Spoilers 'do not ruin stories', study says
Knowing how a book ends does not ruin its story and can actually enhance enjoyment, a study suggests.
Researchers at the University of California San Diego gave participants 12 short stories where two versions were spoiled and a third unspoiled.
In all but one story, readers said they preferred versions which had spoiling paragraphs written into it.
Although the study could not explain why, it suggested the brain may find it easier to process a spoiled story.
"You get this significant reverse-spoiler effect," study author and professor of social psychology Nicholas Christenfeld said.
"It's sort of as if knowing things puts you in a position that gives you certain advantages to understand the plot."
Co-author Jonathan Leavitt added: "It could be that once you know how it turns out, you're more comfortable processing the information and can focus on a deeper understanding of the story."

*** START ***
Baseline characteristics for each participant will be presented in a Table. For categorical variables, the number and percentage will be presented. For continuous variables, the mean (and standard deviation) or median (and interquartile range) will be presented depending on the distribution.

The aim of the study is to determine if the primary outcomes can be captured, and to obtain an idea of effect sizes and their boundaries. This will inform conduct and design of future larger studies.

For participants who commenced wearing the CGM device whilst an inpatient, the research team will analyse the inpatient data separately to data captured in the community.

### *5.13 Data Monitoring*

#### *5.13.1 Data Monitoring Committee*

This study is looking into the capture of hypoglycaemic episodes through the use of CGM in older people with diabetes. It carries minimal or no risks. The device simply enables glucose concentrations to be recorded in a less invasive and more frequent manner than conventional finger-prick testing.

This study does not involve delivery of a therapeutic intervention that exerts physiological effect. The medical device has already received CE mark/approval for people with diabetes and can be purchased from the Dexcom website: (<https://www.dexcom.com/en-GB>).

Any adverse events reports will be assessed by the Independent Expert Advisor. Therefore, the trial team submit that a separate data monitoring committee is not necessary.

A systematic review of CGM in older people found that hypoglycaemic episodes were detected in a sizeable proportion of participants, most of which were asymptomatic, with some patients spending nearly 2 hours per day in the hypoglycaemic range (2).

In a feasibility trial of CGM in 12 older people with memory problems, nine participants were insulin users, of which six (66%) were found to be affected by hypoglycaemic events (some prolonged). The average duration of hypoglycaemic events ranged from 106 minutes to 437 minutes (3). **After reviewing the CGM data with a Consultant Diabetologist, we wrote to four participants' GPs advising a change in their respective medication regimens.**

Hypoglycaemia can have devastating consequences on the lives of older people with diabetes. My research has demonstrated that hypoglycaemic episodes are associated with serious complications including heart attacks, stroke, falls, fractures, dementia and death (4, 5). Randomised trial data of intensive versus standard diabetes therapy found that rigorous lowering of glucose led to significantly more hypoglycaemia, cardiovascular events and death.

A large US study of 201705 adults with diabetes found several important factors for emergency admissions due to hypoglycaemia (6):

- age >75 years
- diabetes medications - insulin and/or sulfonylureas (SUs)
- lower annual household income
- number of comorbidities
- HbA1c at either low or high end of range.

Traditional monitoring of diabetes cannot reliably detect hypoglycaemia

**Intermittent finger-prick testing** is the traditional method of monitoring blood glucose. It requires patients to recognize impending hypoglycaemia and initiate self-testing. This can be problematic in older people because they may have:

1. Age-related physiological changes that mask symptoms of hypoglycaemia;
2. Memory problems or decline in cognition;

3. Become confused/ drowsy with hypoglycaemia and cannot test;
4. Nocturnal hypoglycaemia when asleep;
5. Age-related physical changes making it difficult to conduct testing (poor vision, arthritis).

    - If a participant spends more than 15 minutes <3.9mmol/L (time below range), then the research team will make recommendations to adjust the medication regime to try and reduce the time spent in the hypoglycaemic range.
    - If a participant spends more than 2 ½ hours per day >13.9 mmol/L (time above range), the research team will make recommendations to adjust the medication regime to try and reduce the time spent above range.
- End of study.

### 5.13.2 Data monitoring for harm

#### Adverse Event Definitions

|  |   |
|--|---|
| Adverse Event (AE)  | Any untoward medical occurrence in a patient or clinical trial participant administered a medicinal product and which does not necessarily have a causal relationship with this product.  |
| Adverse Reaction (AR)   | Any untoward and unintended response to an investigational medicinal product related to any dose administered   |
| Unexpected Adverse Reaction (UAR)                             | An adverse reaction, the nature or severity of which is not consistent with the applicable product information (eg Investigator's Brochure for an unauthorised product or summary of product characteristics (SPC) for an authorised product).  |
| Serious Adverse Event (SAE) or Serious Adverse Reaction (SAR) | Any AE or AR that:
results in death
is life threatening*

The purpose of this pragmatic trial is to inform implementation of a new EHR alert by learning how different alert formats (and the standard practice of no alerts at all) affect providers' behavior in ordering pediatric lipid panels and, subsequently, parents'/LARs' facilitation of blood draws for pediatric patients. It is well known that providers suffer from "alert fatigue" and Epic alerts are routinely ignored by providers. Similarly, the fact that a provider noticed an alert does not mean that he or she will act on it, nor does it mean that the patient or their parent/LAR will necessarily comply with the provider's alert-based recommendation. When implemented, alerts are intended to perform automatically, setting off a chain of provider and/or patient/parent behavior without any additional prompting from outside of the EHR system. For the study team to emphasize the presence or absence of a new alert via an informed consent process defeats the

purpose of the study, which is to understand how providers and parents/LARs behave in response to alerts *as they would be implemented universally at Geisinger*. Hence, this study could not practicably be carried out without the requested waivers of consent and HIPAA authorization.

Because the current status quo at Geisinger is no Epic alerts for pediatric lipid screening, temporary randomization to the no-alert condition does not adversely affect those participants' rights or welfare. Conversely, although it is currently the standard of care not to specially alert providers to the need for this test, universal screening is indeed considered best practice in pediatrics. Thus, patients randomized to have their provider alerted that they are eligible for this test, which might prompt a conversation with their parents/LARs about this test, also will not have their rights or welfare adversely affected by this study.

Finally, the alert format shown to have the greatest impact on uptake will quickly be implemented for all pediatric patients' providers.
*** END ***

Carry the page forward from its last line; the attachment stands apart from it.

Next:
Prof Christenfeld said this suggested people may enjoy a good story as much as a good twist at the end, and even if they know the outcome, will enjoy the journey as much as the destination.
He added in many cases, a book or film can be re-read or seen multiple times and still be enjoyable.
For the study, short stories written by authors including Agatha Christie, John Updike and Anton Chekov were read by volunteers who had never seen them before.
Some read the stories as originally written, some had a spoiler paragraph incorporated into the story and others had an introductory spoiler paragraph and then were asked to rate them on a scale of 1 to 10.
Even when the stories contained a plot twist or mystery, subjects preferred the spoiled versions.
The researchers concluded the study, which will be published in September's Psychological Science journal, showed that the success of entertainment did not rest on simple suspense alone.
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